Like the Jim stuff. Oh my word, the Jim stuff.

Listen his storyline was interesting for a hot second before it wasn’t definitely before he and Meryl Streep’s daughter had any form of romantic inclination. The current romantic narratives on the show aren’t interesting—like at all. They’re tiresome, boring and often times mildly sexist (I say mildly out of politeness.) The Jim one just about takes the cake in how bad it is.

I would have been perfectly fine with a will they, won’t they rivalry without anything actually happening. They played off each other well but I didn’t need them to become an item only adding to the love storyline mess of this season.

The kiss was bad because of the reasons I’ve mentioned but also because Streep Jr. had been making an argument for herself that was completely derailed by it. Jim did a jerk thing by giving her the interview out of some weirdly obligated pity—the show trying to paint him as a hero type. She finds out and is rightfully angry telling him that she can get by on her own merits. He counters by saying it wasn’t a calculated decision he just made it because it felt right.

Mac finds out though and pulls him from the campaign.

And then out of the blue, Streep Jr. comes in and kisses him saying she’ll miss him.

Oh my word why was this storyline even necessary. We’re halfway through the season and the only reasoning we’re getting for him going on this little man pain excursion was so he could play the martyr and get his rebound.

What a waste of screentime that could have been so much better dedicated to Don and Sloan.

For a show about Will and his newsroom there was a strange lack of him in this episode. He only popped up at the end to tell his sob story to yet another stranger about how he doesn’t have friends and the right wing doesn’t like him anymore.

But really the storyline this week was dedicated to Maggie and whether or not she’s mentally fit to stand up in trial and recount the details of what happened during reporting on Operation Genoa. It starts with her and Gary taking the flight over and having their first stop be at an orphanage.

An orphanage where a little boy is being held for safety from the raiders.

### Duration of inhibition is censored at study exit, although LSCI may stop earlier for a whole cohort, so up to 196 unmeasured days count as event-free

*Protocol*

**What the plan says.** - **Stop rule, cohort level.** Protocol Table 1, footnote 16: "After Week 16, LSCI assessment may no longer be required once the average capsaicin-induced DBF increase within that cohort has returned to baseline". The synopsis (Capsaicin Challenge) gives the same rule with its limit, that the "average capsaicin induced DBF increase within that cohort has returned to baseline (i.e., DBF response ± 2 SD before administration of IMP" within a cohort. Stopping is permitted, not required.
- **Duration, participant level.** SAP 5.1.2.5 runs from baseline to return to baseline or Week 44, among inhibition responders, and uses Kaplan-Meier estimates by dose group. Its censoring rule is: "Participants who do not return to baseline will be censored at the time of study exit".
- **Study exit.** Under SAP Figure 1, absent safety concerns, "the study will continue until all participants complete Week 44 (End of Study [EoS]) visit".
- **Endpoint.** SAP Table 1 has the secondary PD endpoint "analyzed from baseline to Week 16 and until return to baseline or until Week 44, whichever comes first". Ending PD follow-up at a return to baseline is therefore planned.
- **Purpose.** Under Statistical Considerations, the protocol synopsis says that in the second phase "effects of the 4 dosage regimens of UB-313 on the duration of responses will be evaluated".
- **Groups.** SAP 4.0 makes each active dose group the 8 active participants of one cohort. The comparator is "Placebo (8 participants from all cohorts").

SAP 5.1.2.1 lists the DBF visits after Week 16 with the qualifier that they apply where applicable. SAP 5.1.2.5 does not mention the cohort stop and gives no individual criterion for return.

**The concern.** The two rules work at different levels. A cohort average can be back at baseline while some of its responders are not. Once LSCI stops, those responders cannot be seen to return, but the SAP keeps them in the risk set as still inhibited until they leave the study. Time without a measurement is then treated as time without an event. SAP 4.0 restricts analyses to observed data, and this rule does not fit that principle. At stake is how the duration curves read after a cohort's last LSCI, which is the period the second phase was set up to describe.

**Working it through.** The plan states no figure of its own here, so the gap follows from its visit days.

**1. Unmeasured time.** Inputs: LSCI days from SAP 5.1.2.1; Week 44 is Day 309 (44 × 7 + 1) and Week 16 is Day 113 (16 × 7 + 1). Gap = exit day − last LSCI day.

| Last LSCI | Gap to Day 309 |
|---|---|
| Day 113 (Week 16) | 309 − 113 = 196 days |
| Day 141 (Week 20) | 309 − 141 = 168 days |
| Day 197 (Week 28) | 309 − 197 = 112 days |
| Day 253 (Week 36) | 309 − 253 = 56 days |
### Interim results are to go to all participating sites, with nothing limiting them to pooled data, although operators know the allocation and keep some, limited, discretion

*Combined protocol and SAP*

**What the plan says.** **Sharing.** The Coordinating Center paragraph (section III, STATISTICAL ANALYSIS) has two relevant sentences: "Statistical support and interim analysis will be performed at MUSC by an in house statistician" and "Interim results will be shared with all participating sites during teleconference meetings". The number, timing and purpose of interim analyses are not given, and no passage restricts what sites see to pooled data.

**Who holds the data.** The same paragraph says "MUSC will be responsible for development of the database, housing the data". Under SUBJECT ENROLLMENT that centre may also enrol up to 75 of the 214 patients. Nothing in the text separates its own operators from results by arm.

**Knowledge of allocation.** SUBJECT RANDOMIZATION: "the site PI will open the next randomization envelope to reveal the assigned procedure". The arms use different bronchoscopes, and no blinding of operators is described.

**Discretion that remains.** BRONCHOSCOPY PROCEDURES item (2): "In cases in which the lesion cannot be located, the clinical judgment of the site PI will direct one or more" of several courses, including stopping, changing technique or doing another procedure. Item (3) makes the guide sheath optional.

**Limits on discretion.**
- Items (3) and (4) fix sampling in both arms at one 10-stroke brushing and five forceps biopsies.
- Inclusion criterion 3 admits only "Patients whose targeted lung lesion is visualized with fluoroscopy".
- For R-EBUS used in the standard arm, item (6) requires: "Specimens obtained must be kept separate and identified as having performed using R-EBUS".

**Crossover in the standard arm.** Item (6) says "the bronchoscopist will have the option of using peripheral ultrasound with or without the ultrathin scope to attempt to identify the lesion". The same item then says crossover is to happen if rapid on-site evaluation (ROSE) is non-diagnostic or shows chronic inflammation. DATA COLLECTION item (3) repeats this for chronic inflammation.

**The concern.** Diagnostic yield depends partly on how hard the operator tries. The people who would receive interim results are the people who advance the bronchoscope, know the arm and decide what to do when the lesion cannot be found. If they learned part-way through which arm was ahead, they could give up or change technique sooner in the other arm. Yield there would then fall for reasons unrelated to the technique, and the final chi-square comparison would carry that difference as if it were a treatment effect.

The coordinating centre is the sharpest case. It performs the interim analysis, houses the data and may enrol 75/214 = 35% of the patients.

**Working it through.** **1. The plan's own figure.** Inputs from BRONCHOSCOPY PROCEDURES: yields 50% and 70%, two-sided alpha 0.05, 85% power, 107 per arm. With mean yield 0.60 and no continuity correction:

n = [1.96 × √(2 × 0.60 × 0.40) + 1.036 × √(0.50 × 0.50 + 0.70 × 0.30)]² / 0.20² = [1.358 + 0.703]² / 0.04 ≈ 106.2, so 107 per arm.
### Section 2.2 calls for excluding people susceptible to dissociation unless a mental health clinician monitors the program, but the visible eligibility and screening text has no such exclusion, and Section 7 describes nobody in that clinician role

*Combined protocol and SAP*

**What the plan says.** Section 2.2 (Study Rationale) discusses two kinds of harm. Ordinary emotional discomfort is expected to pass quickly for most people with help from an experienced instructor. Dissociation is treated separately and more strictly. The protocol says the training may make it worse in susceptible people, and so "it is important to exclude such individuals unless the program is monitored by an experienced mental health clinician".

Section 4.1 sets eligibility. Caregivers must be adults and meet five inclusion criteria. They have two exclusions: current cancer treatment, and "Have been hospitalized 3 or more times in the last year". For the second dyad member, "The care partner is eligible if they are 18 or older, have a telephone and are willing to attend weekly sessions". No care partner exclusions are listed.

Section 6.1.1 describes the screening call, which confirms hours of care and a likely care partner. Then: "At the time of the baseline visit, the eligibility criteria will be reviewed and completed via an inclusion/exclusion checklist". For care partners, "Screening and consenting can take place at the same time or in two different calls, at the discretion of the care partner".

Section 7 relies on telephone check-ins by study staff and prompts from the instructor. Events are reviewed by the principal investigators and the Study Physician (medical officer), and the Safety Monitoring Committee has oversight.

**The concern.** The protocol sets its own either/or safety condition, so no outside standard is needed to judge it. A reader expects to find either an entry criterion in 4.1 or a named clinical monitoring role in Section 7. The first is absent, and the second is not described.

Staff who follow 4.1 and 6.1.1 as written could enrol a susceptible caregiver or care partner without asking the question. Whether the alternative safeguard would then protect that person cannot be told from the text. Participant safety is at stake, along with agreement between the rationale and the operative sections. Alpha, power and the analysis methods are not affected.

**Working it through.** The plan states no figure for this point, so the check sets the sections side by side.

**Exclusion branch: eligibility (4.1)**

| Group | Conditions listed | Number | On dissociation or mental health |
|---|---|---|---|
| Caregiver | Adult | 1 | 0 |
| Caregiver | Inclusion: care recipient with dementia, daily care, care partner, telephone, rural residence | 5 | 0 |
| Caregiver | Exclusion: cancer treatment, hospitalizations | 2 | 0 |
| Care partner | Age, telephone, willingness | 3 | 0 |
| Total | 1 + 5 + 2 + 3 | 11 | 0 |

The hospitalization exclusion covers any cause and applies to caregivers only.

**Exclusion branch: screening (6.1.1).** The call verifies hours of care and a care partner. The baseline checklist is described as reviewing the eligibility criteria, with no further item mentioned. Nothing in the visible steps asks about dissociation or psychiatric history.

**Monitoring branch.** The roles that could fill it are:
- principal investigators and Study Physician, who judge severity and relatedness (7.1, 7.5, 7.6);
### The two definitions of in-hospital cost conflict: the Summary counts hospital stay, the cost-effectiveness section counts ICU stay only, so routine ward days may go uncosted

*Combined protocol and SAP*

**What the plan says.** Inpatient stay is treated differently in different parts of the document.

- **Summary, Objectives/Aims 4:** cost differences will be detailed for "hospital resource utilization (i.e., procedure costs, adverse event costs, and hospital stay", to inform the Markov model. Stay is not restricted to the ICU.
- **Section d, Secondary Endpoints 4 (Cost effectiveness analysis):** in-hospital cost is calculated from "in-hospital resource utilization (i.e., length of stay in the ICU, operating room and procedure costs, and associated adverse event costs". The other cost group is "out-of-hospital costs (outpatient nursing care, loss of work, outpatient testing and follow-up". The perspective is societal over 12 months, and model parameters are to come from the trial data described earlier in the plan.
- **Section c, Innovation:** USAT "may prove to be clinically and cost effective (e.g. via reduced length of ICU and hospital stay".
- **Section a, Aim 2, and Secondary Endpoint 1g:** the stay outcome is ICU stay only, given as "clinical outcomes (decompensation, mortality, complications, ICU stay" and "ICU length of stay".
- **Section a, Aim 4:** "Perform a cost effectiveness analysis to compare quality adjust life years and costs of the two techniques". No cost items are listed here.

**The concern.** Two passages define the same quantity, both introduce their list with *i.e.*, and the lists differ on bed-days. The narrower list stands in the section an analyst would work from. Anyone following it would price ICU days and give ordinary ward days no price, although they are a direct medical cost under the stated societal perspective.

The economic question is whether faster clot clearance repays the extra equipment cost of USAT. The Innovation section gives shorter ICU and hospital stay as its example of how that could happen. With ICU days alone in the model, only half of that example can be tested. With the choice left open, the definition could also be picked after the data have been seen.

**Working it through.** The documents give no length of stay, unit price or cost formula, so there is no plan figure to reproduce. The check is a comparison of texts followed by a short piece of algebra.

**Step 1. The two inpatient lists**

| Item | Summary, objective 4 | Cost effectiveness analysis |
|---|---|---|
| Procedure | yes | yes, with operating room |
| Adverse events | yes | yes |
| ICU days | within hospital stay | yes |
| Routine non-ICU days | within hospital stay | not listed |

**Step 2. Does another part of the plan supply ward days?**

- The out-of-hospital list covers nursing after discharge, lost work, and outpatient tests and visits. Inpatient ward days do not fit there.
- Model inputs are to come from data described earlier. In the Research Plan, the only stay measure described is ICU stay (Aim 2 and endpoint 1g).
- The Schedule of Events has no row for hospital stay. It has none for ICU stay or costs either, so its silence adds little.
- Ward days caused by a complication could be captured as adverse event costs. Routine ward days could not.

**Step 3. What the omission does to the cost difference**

Who Maggie instantly forms a bond with.

A little boy who under threat Maggie forcibly pulls from hiding under a bed onto her back so that they can run to a bus that is being targeted at by men with guns.

The little boy is shot on Maggie’s back and killed instantly.

Which wonderfully sets up a complex that Maggie will never, ever realistically be able to get over and delivering one of the most unsettling shocking images so far this year in television.

Listen on shows such as Game of Thrones, Dexter and Breaking Bad we know we’re going to be met with grizzly images but we’re ready for them which is the greatest difference. We know they’re going to happen so mentally we’re prepared. However this show isn’t known for its violence so it seems all the more shocking.

The most annoying thing about it is how it will be Sorkin’s way of justifying his characters as “real journalists” (and boy do I wish I could get his opinion on film and television critics) which is utter crap.

A “real” journalist would be wearing a bulletproof vest and would know the basic protocols for risks such as the ones Maggie and Gary were presented with. They wouldn’t mindlessly put civilians in danger, they would know the basic laws of where they were and who they were around. And while it’s in a reporter’s nature to run towards the danger rather than away (are even encouraged to) they aren’t reckless but pragmatic—they know they need the best shot.

It was just tacky. This isn’t just a show but a social commentary on how we present and digest the news and to portray it in such a way is insulting and upsetting. We know that sad things happen and that too many children die every day but to use the death of a child as a motivation for one character’s breakdown cheapens everything about it and makes it not only tragic but empty.

Five more episodes left and I’m wondering how and why they’ll justify this storyline.

About The Author

Ally Johnson is a Blast correspondent